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Next steps to approve Louisville's new police reforms

Mayor Greg Fischer's Office says some of the new reforms will take time to put a system in place.

LOUISVILLE, Ky. — A financial settlement in the Breonna Taylor case comes with almost a dozen new police reforms.

Most of the police reforms introduced by Mayor Greg Fischer can be approved by his office or the police chief, some of which include body cameras recording while cash is seized and a commanding officer reviewing all search warrants.

RELATED: Here are the police reforms agreed on in settlement with Breonna Taylor's family

"My guess is that's intentional that the city of Louisville when negotiating this settlement agreed only to terms that the city of Louisville can do by itself," Senate Minority Leader Morgan McGarvey said. "I think that the Mayor has a great deal of authority to do many of the things that are in this settlement."

McGarvey said the list does not show anything that would require changing an existing state law.

"It appears all of these reforms would not affect anything outside of Jefferson County," communications director for the Kentucky Senate Majority Caucus, Noah Lucas said in a statement.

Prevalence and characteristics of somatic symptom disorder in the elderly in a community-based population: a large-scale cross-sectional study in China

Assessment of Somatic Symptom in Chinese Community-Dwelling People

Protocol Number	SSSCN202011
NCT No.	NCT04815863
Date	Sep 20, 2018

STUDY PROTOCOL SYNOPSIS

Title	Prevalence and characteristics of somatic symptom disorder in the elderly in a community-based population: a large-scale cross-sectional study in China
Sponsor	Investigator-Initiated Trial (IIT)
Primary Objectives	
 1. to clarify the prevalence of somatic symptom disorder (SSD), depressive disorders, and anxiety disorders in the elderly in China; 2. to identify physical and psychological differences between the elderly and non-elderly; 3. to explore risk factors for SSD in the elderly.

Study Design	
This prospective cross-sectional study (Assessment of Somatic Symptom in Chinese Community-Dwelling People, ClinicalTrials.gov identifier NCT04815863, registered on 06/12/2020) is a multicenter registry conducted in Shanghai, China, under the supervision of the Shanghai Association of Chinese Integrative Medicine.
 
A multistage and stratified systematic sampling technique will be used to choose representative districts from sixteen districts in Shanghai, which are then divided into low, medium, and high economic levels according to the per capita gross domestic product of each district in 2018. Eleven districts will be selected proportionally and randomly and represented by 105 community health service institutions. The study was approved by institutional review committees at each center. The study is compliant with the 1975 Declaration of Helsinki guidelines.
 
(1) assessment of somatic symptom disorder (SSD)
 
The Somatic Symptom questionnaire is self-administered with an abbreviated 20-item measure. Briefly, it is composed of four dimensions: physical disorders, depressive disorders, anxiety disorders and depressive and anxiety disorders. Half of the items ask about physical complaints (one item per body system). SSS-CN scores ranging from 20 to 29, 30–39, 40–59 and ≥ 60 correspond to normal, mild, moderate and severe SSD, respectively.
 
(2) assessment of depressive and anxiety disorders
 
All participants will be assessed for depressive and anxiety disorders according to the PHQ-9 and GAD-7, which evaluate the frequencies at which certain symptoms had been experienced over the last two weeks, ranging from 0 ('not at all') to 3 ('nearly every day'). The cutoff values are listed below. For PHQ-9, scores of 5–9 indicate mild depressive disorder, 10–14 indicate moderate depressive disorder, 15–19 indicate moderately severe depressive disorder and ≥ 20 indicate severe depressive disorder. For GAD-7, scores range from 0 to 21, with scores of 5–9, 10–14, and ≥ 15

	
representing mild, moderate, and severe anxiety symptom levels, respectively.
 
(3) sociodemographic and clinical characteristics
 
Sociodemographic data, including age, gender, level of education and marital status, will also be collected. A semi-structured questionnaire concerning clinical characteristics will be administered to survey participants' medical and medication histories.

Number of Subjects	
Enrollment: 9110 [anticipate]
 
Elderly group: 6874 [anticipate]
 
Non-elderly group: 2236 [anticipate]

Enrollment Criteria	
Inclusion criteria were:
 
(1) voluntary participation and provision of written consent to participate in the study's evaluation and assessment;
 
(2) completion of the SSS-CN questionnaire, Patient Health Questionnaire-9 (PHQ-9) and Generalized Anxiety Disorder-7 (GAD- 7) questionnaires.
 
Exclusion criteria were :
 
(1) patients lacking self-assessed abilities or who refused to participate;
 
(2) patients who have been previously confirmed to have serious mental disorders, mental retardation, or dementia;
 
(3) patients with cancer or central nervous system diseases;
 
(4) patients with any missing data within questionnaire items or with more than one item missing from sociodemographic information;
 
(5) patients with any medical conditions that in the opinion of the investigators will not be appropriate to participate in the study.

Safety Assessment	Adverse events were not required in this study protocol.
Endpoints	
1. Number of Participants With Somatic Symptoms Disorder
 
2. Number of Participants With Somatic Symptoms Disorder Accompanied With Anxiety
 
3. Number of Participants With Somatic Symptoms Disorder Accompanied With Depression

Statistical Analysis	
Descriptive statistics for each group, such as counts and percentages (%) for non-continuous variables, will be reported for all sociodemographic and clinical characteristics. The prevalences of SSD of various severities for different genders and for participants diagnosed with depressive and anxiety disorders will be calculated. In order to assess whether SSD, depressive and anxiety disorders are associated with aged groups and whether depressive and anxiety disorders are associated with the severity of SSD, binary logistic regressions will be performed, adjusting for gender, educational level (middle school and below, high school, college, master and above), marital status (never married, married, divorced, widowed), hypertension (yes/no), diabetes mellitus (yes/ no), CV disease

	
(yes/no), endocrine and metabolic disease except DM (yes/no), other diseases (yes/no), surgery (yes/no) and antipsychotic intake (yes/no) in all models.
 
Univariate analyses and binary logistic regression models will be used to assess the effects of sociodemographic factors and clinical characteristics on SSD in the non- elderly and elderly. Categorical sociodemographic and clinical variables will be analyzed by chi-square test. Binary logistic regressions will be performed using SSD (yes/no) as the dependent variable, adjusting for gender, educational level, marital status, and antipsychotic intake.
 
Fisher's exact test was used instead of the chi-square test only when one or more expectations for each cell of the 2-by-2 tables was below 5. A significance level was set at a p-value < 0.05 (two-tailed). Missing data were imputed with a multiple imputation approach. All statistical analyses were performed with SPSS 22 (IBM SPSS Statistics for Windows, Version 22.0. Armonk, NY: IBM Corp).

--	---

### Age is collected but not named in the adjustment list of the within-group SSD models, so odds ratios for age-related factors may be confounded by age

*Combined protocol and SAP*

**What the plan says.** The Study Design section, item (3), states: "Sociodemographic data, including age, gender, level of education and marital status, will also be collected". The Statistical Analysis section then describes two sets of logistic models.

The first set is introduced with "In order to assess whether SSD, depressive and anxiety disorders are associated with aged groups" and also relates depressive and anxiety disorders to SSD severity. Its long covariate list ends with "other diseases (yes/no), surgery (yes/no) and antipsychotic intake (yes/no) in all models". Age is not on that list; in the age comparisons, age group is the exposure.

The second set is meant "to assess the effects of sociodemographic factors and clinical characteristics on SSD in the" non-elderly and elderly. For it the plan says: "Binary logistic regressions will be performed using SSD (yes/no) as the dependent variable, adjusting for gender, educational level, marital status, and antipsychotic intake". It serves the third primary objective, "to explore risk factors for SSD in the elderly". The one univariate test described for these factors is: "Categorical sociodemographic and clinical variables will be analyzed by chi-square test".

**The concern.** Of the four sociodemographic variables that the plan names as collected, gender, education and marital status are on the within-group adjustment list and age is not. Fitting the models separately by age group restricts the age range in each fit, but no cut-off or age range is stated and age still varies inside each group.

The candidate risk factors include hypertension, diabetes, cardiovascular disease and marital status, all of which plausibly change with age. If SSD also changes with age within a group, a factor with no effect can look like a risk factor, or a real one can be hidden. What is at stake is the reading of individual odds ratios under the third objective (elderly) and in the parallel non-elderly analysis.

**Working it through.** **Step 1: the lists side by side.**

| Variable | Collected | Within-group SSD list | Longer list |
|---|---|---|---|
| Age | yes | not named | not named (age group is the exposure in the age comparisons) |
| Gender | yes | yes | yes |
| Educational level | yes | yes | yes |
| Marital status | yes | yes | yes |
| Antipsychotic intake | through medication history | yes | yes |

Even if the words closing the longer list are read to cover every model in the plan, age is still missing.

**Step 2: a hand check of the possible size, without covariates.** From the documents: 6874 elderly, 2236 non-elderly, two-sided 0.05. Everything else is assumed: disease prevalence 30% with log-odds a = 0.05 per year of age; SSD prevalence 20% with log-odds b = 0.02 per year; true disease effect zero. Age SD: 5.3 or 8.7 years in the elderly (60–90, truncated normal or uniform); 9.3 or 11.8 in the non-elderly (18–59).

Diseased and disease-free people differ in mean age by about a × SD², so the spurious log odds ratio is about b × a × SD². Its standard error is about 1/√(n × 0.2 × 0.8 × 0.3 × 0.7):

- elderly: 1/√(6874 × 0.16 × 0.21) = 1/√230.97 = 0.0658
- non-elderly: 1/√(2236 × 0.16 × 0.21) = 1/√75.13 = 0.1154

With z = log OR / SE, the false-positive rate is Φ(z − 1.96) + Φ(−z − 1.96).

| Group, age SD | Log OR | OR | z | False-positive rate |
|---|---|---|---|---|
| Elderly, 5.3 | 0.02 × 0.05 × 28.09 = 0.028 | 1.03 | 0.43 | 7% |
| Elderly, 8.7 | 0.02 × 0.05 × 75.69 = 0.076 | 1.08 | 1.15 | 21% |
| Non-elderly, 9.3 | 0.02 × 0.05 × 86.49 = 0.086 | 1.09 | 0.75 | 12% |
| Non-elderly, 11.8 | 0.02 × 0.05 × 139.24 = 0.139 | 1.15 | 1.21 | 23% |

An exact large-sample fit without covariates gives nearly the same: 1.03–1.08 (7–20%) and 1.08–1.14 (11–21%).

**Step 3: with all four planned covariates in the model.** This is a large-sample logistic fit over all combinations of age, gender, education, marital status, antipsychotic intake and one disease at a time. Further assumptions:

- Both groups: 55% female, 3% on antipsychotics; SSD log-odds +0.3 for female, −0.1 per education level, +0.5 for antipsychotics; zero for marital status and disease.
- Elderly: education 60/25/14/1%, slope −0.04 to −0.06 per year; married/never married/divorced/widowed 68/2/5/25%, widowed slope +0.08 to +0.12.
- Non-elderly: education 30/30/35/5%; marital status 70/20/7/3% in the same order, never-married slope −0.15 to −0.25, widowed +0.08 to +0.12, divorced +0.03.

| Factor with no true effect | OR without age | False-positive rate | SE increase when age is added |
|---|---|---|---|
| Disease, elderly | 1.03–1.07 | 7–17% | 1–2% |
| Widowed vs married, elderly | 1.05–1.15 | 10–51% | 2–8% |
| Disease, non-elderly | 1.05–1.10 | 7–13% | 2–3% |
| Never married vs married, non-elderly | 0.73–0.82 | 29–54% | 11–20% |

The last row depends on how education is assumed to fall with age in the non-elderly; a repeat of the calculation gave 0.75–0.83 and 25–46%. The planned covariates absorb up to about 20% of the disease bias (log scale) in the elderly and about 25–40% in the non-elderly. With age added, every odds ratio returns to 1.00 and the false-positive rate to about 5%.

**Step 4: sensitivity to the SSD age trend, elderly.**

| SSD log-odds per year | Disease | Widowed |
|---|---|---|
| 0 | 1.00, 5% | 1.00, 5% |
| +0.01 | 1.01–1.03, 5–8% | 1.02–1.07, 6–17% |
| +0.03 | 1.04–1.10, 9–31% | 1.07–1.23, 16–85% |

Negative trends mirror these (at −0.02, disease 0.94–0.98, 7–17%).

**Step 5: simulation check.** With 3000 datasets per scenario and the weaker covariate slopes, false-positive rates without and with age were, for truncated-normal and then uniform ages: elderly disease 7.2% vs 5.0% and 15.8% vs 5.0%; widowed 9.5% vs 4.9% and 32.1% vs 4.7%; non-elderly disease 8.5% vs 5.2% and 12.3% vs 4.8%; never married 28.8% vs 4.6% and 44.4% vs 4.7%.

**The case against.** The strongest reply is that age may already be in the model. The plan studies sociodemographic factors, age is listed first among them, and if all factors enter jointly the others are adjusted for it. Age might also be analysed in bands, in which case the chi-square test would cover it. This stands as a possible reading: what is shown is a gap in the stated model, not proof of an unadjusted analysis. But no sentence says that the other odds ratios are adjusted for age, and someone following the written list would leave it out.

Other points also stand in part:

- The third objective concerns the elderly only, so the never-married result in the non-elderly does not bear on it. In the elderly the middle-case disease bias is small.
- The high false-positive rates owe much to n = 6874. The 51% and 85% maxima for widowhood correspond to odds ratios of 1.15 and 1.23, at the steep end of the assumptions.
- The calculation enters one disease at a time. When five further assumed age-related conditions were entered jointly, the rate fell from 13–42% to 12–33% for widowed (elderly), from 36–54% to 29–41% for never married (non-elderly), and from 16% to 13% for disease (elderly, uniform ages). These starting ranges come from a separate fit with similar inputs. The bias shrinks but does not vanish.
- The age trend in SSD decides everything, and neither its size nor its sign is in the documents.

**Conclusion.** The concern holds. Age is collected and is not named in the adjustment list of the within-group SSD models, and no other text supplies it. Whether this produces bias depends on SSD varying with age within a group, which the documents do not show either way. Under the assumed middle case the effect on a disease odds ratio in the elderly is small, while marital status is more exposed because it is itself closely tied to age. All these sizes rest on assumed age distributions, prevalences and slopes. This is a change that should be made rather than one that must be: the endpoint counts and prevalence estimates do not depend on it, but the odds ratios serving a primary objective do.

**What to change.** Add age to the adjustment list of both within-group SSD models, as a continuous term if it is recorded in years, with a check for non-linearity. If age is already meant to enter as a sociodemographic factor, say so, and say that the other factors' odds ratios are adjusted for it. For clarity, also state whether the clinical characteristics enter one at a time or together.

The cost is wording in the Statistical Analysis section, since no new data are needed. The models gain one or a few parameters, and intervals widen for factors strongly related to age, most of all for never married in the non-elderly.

Some changes will need a signature from the Fraternal Order of Police like to expand on the records it may maintain in police officers’ personnel files, and increased drug and alcohol testing. 

Spokesperson for Mayor Greg Fischer, Jean Porter said some of the new reforms will take time to put a system in place such as the housing credit program and adding social workers to help with dispatched runs.

The early action warning system to identify police officers with red flags (IAPro) will have to be required by the Metro Council. It will be monitored through the Office of Inspector General once the office is established.

"The civilian review board is not on the list, but the Inspector General is and so on our side of the fence the civilian review board and the Inspector General are a tandem package that we're looking as the Metro Council to be voted on together," Metro Council President David James said. 

McGarvey said a civilian review board to have subpoena power would require a state legislature approval since it would change Kentucky's Police Officer Bill of Rights. 

Porter said the early action system can be implemented without having an Inspector General in place. "But our hope is that the IG is established so it can provide an extra layer of review and accountability," she said in a statement.

According to the settlement, approval issues may result in some changes to the police reforms.

READ: Full copy of police reforms

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